by Max Brantley
This worries me, too, along with long-standing worries about touch-screen voting machines.
With millions of new voters heading to the polls this November and many states introducing new voting technologies, election officials and voting monitors say they fear the combination is likely to create long lines, stressed-out poll workers and late tallies on Election Day.
At least 11 states will use new voting equipment as the nation shifts away from touch-screen machines and to the paper ballots of optical scanners, which will be used by more than 55 percent of voters.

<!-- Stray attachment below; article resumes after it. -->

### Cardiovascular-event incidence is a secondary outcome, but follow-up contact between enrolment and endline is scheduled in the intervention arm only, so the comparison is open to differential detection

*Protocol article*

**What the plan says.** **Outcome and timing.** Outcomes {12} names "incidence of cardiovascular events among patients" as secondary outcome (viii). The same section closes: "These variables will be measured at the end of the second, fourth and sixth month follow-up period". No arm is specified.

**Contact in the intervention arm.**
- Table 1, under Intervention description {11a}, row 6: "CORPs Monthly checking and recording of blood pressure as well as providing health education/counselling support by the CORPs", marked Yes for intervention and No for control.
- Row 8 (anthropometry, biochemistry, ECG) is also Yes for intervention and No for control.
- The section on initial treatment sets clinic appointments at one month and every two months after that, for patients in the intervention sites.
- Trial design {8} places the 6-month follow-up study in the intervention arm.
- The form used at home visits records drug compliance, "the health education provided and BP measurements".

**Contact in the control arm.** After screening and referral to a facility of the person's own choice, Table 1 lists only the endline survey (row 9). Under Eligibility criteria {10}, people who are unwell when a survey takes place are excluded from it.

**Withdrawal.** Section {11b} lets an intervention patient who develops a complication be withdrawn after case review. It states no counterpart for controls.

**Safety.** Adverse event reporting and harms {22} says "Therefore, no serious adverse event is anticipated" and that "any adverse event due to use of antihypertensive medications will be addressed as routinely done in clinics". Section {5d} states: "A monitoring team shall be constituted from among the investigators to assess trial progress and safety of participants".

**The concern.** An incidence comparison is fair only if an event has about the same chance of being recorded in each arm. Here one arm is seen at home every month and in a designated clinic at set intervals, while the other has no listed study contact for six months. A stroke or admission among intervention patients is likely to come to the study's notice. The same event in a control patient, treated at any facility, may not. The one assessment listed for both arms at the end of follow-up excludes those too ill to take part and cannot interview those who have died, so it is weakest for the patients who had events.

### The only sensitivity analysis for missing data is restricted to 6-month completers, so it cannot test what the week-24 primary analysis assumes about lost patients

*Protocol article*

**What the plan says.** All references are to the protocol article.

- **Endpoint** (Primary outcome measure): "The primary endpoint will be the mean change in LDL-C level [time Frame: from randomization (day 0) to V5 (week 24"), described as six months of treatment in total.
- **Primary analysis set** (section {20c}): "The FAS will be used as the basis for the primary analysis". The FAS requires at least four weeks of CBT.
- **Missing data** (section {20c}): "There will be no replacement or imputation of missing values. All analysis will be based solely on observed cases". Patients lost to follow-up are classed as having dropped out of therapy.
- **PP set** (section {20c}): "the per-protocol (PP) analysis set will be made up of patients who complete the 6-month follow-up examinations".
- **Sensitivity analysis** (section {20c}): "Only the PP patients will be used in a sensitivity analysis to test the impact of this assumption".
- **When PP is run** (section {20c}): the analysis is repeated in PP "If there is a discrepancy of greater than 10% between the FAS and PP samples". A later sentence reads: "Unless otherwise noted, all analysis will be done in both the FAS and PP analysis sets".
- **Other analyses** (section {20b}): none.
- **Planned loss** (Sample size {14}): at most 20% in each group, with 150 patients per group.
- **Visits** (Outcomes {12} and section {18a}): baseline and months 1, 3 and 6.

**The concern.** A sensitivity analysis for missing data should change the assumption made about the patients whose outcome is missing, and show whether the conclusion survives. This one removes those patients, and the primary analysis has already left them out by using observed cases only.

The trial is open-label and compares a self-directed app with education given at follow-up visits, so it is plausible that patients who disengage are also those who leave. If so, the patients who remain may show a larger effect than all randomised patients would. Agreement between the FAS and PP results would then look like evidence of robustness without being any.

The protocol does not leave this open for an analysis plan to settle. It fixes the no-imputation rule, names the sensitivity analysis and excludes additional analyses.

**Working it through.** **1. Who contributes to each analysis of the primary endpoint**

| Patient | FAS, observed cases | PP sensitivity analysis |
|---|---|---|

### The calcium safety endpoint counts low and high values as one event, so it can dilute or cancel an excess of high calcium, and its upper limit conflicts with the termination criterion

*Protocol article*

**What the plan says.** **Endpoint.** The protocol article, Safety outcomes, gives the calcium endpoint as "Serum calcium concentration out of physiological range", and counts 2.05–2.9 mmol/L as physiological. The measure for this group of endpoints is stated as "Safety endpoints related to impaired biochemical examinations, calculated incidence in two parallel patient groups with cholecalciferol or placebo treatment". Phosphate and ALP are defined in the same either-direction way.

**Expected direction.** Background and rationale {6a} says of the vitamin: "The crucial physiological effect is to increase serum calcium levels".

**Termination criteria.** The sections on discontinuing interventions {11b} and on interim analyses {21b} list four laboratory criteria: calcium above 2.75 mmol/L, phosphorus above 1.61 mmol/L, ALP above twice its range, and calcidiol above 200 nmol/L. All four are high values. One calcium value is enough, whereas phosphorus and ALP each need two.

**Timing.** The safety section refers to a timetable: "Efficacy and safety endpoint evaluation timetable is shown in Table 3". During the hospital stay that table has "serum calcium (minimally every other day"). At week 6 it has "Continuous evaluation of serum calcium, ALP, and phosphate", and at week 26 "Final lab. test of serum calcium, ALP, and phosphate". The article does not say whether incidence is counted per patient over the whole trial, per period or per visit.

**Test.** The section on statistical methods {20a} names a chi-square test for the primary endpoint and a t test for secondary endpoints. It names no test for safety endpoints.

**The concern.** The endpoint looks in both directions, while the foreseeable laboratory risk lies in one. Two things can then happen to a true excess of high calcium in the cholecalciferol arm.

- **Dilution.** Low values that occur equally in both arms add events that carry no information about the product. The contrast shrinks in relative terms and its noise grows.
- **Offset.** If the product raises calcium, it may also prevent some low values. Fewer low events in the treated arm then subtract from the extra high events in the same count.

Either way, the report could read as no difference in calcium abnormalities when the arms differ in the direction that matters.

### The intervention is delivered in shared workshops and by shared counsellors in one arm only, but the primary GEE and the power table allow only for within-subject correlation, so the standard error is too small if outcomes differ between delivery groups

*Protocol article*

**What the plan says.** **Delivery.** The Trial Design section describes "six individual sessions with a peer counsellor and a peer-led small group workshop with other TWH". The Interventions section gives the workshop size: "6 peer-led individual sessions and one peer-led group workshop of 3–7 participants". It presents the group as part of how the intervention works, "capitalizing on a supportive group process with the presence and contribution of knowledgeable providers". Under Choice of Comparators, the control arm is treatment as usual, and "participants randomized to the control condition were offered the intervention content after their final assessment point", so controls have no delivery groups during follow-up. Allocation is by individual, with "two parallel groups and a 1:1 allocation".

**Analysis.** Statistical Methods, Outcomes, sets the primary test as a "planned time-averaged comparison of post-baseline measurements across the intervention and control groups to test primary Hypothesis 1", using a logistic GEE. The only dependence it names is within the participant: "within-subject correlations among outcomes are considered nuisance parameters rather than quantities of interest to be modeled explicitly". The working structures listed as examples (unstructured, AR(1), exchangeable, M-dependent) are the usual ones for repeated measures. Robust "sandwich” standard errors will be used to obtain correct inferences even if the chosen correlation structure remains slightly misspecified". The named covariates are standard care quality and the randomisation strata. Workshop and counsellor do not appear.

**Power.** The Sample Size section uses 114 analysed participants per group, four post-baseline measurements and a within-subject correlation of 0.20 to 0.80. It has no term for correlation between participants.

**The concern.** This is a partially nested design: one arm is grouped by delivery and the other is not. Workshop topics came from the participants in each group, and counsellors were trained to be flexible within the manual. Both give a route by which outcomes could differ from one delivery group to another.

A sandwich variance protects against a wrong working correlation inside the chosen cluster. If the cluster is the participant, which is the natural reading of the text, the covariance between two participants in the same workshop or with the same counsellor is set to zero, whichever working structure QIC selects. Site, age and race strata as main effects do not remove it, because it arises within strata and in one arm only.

About half of all voters will use machines unlike the ones they used in the last presidential election, experts say, and more than half of the states will use new statewide databases to verify voter registration.
With Senator Barack Obama’s candidacy expected to attract many people who have never encountered a voting machine, voting experts and election officials say they are worried that the system may buckle under the increased strain.